Review: King Hedley II (Theatre Royal Stratford East)
Lenny Henry stars in August Wilson's difficult, relevant play
Even with the ever-popular Lenny Henry as one of your leads, and his grizzled face staring down from the posters, this 1999 play by August Wilson is a bold choice to stage. It's punishingly long (at 3 and a half hours, longer even than some of the Greek tragedies to which it aspires) and unremittingly dark. It's full of long, poetic passages about God, death and hell, and its plot is revealed in great gobbets of dialogue rather than through action.
On the other hand, its bleak relevance to the world of young black men growing up today, afflicted by social prejudice, searching for role models, losing their lives in pointless violence, makes it understandable why the Theatre Royal's artistic director Nadia Fall felt that she should programme it.
Set in Pittsburgh, against the backdrop of Reagan's America, it is the penultimate instalment of the epic 10-play series – the American Century Cycle – that Wilson wrote about African American lives, each representing a different decade of the 20th century. It's essentially an ensemble piece, focused around King Hedley II (Aaron Pierre, all bulging muscles and boiling frustration) a young man who has served seven years in prison for killing a rival who scarred his face, and who now finds himself trying to make his way in a harsh economic climate of the trickle-down economics that forces black communities to scrabble for money in any which way they can.
This poverty of aspiration fuels the play's fury, as it portrays King and his friend Mister (a terrific, amiable Dexter Flanders) trying to sell stolen refrigerators and taking any job going to save enough money to open a video store. "I used to be worth $1,200 during slavery. Now I'm worth $3.30 an hour," King cries at one point. But he is also surrounded by death, which is there in the tortured outpourings of his next-door neighbour Stool Pigeon, and in the fears of his wife Tonya, reluctant to bring their baby into the world. "I ain't raising no kid to have somebody shoot him," she says, with terrible despair. "I don't want to raise no more babies when you got to fight to keep them alive."
Wilson's purpose is to reveal the way that these people could have been contenders, could have climbed a mountain to success, but are held back not only by circumstances, but by a terrible cycle of revenge and confusion about what it means to be a man, which is triggered by the arrival of Lenny Henry's hustler Elmore, a chancer, a charmer and a dangerous man, who is in love with Ruby, King's mother.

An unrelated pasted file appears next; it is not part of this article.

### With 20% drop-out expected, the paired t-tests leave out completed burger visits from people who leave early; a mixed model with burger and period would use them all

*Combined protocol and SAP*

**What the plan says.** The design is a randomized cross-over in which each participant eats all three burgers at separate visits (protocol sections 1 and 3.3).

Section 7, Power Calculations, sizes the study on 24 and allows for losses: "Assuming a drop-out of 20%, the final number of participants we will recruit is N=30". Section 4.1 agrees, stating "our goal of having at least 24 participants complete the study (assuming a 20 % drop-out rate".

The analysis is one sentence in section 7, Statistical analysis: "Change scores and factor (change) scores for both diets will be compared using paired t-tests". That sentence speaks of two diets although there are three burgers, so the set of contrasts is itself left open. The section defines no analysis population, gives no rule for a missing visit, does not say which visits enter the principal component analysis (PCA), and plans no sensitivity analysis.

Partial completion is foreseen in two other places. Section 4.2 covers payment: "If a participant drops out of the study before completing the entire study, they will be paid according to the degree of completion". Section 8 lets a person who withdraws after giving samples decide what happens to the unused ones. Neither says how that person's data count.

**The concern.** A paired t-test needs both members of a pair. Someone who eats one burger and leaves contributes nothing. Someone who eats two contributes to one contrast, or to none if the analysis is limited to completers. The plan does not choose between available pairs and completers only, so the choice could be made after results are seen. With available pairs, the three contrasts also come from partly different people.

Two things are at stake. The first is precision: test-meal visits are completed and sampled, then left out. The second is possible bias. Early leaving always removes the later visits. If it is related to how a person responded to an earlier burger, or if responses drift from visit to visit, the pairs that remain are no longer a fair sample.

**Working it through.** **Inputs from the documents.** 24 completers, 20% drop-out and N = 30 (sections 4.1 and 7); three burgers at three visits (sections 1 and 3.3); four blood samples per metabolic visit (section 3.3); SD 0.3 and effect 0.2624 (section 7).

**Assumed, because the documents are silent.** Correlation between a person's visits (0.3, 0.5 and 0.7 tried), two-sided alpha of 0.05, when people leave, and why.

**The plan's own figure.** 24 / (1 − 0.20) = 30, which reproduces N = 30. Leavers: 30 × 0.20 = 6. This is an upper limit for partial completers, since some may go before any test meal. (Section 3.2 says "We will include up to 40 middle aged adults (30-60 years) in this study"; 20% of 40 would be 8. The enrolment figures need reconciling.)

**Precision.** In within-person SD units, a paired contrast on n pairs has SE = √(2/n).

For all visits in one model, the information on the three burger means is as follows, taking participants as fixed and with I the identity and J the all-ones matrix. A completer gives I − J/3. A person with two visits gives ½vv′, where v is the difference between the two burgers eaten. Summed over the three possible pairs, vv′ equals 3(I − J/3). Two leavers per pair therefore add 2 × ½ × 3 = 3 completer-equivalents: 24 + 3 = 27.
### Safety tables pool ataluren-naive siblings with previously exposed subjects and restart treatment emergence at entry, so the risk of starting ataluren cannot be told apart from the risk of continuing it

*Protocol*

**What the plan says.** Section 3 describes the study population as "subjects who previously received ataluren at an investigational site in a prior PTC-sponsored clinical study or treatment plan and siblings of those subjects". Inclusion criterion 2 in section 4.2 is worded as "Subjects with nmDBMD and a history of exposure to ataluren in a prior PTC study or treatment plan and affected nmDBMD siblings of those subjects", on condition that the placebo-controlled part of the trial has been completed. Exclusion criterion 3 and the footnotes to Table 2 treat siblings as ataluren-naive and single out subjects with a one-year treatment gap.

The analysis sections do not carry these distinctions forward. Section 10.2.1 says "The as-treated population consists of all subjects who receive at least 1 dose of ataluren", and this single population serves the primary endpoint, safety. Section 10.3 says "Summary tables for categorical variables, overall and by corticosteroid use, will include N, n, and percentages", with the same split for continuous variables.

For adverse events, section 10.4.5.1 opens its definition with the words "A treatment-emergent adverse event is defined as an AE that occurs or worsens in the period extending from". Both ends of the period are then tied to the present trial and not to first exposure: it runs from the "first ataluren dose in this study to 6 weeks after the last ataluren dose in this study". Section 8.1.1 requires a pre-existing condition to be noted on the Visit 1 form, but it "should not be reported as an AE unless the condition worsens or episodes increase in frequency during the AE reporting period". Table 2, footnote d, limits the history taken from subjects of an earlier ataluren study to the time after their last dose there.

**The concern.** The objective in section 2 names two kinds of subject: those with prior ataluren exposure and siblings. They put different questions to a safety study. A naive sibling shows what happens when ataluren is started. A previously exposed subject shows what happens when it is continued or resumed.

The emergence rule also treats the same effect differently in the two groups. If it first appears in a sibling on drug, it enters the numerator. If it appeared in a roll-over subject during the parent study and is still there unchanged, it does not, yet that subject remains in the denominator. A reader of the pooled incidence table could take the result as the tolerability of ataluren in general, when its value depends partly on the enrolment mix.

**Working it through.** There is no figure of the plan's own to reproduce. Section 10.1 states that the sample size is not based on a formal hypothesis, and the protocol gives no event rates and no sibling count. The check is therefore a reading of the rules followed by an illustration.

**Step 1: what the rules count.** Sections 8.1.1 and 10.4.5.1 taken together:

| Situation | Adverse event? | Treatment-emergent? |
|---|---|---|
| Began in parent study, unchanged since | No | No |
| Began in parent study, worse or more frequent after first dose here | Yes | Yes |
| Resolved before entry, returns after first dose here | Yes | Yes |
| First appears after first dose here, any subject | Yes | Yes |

Peter McKintosh's bleak, recessed set, perfectly captures the meanness of the wooden slatted houses in which the characters live and the barren backyards where – with heavy symbolism – King places barbed wire over his patch of seeds to make them grow. Fall's direction is tightly-wrought and carefully-detailed; from the moment the play begins you know something terrible is going to happen and it's to her credit that until the very end, when the whole thing tips over into a kind of Grand Guignol madness, she keeps it so fierce and intense.
She's much helped by the performances. Pierre capture's King's rage and sense of futility and Henry, despite the lightest of American accents, is both charming and lethal as the smooth-talking Elmore. But it's Martina Laird as the wistful Ruby, her voice like molasses and her eyes full of hopes for a different life, who completely transfixes, her slow recollections and stories, her sadness and her hopes, holding the audience in the palm of her hand. She's matched by Cherrelle Skeete in the slighter role of Tonya, moving and convincing as a woman holding everything together but stalked by a terrible fear that it will all go wrong, and Leon Wringer who makes the religious visionary next door more than just a shouting lunatic.
It's a committed production of an intense and difficult play, not always easy to watch, but somehow worth it.